The nature of the Prison is revealed to the audience slowly, allowing us to puzzle out the mystery along with the Doctor. By not trying to defeat the audience with cheap, 'clever' twists; the episode avoids being smug and becomes horrifying as the hopelessness of the situation hits us. Putting us on par with the Doctor for most of the episode enhances what separates us from him in the end: we can see the rules of the game, but only he can break them to escape.

This characterisation of the Doctor; as a not supernaturally perceptive man who, without arrogance or triumphalism, is possessed of a ferocious willpower; is by far the strongest we've seen in these two years.

***

Taken as a pair Heaven Sent and Hell Bent really encapsulate Steven Moffat's Doctor Who. His writing in these two episodes runs the gamut from subtle to gross, brilliant to stupid, deeply personal to inhumanly glib; but in both you can see his endless fascination with the machinery of story and love for big ideas.

I both hope that freed from the burden of continuity of the last four years Doctor Who can offer more exciting stories like this in the future.

... yeah right.

[Overindulgent comment over! Merry Xmas to you and the husbando, Joe]

Paolo said...

I absolutely loved Heaven Sent. A really original episode where the horror really comes through at the end as the Doctor (looking at the stars) in counting the years. And he ended on the "one hell of a bird" line. I loved that.

I was a bit unhappy that it seemed that he was in for slightly over 2B years in this but then Hell Bent changed that to 4.5B years. Its a minor quibble and I pretty much agree with your review there - the sequel has bigger problems.

cheers Paolo

Anonymous said...

I have two real problems with this episode 1) the Doctor seemingly forgets that the time lords were in no way responsible for Clara's death and it was in fact her own choice and 2) the insight into the Doctors past was incredibly misguided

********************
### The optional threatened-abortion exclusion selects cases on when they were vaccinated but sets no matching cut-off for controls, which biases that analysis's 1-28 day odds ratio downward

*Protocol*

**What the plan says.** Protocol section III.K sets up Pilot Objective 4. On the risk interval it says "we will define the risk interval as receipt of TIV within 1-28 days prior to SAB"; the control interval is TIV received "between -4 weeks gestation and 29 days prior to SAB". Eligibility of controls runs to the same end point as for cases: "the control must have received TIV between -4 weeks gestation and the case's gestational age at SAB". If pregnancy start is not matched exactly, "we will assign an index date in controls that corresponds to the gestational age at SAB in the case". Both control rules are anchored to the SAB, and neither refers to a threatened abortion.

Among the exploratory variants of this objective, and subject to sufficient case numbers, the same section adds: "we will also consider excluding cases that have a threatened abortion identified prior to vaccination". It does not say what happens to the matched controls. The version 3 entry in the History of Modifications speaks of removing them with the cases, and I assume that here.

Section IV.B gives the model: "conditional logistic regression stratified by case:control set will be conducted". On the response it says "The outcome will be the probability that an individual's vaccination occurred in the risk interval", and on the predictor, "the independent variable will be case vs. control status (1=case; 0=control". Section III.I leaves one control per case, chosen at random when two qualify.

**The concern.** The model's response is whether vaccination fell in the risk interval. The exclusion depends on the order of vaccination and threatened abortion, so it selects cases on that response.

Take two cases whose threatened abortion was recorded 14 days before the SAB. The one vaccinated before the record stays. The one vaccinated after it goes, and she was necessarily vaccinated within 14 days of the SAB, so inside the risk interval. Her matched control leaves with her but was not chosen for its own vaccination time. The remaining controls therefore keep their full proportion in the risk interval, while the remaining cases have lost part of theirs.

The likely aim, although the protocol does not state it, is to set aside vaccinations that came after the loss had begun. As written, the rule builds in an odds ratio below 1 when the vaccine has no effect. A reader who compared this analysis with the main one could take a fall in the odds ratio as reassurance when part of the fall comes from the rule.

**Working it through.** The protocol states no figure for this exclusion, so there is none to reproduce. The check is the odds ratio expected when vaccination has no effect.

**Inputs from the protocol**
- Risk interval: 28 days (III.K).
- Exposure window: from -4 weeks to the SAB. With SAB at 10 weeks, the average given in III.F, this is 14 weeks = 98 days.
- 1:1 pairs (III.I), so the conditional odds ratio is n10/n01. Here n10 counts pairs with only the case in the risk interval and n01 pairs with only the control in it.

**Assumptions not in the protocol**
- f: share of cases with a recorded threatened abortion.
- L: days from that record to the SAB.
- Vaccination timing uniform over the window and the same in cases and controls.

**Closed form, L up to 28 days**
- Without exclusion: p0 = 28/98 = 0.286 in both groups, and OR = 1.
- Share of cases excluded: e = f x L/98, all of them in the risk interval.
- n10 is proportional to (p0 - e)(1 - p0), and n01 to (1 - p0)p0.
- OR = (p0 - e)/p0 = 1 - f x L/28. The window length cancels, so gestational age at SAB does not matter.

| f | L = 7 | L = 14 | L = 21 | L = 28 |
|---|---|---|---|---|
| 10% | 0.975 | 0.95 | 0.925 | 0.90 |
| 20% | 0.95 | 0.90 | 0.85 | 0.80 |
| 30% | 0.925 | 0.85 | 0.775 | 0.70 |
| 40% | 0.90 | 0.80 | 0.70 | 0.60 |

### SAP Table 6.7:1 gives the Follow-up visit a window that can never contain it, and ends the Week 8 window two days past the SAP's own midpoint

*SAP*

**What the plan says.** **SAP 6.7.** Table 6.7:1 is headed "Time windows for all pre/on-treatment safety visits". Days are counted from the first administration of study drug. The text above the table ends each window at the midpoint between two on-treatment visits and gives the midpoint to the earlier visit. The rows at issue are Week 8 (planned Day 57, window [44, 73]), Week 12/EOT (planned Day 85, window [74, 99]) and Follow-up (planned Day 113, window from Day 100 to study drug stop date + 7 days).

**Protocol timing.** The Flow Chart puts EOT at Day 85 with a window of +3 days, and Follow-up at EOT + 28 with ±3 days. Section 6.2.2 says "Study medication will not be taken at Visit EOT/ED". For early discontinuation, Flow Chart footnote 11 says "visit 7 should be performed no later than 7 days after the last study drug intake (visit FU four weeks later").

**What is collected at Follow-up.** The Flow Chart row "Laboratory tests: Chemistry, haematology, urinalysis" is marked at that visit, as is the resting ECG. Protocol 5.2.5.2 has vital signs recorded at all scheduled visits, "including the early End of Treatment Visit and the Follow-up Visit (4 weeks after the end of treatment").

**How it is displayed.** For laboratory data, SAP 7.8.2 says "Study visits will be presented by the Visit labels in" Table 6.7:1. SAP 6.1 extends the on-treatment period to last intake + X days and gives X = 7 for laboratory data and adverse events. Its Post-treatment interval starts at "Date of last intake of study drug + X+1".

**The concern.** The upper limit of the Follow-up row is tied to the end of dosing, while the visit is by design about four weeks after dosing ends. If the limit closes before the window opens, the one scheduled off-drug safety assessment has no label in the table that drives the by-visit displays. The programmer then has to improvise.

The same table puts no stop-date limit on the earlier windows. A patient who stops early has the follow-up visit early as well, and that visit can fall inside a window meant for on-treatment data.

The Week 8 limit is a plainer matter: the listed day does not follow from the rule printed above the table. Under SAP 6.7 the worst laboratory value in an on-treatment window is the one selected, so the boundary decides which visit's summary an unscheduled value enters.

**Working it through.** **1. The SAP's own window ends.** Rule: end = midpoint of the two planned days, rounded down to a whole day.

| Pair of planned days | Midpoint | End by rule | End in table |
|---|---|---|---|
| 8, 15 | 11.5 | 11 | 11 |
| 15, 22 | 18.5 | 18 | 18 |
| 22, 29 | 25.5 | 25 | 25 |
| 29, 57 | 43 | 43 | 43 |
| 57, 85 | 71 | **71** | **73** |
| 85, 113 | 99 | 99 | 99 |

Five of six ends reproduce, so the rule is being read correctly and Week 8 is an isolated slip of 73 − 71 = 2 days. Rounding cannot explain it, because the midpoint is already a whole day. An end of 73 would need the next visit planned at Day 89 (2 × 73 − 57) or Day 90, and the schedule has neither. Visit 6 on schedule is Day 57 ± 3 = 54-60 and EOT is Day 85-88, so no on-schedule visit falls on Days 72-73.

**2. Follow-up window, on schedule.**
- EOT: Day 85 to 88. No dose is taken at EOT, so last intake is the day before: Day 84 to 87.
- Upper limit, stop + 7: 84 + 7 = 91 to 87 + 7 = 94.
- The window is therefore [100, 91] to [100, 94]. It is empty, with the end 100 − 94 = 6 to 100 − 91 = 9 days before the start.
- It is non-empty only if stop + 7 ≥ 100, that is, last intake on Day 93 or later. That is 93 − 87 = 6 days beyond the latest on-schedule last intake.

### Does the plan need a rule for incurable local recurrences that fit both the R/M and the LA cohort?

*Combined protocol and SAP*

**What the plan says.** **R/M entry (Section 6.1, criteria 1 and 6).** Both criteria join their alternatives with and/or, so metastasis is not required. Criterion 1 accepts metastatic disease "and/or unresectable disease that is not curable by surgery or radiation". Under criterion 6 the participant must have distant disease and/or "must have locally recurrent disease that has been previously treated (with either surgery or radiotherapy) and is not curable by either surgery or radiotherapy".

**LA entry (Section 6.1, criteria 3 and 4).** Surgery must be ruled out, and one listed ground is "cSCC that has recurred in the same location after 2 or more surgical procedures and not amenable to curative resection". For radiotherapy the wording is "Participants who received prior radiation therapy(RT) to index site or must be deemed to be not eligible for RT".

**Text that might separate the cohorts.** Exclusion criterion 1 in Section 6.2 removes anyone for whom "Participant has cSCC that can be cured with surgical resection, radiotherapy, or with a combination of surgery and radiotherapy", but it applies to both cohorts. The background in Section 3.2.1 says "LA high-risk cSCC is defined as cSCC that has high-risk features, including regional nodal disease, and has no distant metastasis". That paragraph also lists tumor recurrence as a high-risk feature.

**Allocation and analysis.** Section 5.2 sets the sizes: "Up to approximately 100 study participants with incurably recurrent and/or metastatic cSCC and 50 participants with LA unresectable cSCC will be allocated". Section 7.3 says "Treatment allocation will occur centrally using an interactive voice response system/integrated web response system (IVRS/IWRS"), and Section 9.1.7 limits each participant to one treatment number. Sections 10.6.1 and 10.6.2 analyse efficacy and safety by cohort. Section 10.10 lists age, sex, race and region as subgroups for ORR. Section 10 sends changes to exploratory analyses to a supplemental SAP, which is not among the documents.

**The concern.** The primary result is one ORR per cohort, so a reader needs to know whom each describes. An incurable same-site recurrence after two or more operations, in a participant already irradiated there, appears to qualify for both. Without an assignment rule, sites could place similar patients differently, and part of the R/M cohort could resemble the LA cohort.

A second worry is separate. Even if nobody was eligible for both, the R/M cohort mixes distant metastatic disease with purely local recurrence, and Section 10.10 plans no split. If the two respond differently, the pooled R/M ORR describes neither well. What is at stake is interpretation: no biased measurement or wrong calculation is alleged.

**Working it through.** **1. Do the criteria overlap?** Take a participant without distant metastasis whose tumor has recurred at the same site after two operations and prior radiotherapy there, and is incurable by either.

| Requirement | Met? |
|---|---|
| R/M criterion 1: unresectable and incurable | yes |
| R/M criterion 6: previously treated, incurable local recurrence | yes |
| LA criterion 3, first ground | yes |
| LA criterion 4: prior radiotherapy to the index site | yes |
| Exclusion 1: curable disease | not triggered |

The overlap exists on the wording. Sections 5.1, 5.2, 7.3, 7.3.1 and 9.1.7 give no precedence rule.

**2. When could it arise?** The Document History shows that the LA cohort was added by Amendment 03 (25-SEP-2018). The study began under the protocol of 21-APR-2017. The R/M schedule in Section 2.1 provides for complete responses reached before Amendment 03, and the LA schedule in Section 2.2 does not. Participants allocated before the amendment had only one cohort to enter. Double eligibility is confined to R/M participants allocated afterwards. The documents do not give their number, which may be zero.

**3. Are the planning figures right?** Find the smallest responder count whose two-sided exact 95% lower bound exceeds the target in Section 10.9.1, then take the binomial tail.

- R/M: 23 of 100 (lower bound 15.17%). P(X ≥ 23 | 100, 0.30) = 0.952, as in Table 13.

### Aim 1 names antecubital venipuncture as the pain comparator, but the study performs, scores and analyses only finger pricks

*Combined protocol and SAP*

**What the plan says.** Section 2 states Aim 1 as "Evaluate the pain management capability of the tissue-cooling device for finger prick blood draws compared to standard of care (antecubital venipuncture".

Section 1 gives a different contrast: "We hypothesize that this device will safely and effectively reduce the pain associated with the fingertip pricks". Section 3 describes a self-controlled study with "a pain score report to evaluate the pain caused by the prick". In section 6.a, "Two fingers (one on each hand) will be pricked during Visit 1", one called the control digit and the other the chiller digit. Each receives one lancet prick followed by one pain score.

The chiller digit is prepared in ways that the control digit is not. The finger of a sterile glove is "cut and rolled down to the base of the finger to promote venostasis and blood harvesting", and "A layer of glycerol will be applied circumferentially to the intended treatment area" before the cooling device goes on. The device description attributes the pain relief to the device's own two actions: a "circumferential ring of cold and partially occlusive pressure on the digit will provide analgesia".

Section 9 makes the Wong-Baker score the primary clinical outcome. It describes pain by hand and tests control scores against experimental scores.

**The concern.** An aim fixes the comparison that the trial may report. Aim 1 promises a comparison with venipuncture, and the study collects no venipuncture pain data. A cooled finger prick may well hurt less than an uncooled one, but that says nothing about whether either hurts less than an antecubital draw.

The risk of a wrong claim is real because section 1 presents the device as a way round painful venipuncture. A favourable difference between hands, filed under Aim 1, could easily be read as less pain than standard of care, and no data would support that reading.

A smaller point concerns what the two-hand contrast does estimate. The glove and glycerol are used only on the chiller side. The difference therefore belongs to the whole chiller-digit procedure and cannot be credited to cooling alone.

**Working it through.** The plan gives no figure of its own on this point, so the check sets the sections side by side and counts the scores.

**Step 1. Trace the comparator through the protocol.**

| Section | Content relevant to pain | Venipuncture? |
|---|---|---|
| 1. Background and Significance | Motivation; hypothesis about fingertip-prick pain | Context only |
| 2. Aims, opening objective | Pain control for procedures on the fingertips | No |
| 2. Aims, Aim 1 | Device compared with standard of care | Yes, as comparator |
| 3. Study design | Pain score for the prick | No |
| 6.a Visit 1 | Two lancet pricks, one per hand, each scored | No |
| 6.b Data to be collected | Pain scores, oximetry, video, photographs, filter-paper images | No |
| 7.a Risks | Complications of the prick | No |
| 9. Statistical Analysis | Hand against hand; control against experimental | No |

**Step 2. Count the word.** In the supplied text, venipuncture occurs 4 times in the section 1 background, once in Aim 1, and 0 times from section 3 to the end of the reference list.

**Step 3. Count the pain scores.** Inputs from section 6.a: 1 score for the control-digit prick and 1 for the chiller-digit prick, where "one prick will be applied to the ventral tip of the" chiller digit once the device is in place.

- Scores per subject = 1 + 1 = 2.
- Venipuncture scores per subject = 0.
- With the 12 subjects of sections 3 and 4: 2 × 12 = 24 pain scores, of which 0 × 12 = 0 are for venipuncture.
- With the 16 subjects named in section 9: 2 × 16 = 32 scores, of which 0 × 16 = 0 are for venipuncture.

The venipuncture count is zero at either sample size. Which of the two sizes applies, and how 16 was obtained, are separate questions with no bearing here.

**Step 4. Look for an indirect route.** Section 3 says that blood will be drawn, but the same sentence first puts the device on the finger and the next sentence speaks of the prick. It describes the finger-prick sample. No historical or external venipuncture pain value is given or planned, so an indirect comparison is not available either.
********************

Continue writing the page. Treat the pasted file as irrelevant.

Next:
Nika said...

I also initially thought I wouldn't be rewatching Heaven Sent too many times; I can't recall other times where the Doctor has been portrayed to be so badly physically injured, reflecting more human nature than timelord! However, I've watched selective bits repeatedly by now. Despite the grim tones, I continue to be delighted by the captivating long soliloquies (although I guess they're monologues addressed to Clara), the stunning directing, the sonorous soundtrack (Murray Gold, you've done it again!), the expertly executed editing (of that montage of all the years), and of course Capaldi's impeccable acting! This classic episode has been the epitome of Doctor Who in recent years for me,and the Whovian in me can't help but weep with joy!

Ed Azad said...

As a viewer I find I have a low tolerance for frivolity and tradition. As a Moffat cynic, even I had to hand it to him for literally breaking the cycle Doctor Who has found itself in. He is basically kicking the crutch out from future writers, challenging them to top this, the ur-regeneration story (they cannot). I prefer Moffat as a bomb-thrower. If evolution is impossible, can we only go backward, or venture to realms unexplored…?

While he resets the show back to factory settings in Hell Bent, it's unfortunately to be expected, while the Doctor can punch through a diamond wall the producer of Doctor Who is expected to leave things pretty much as they are for the next showrunner. Status quo always reasserts itself.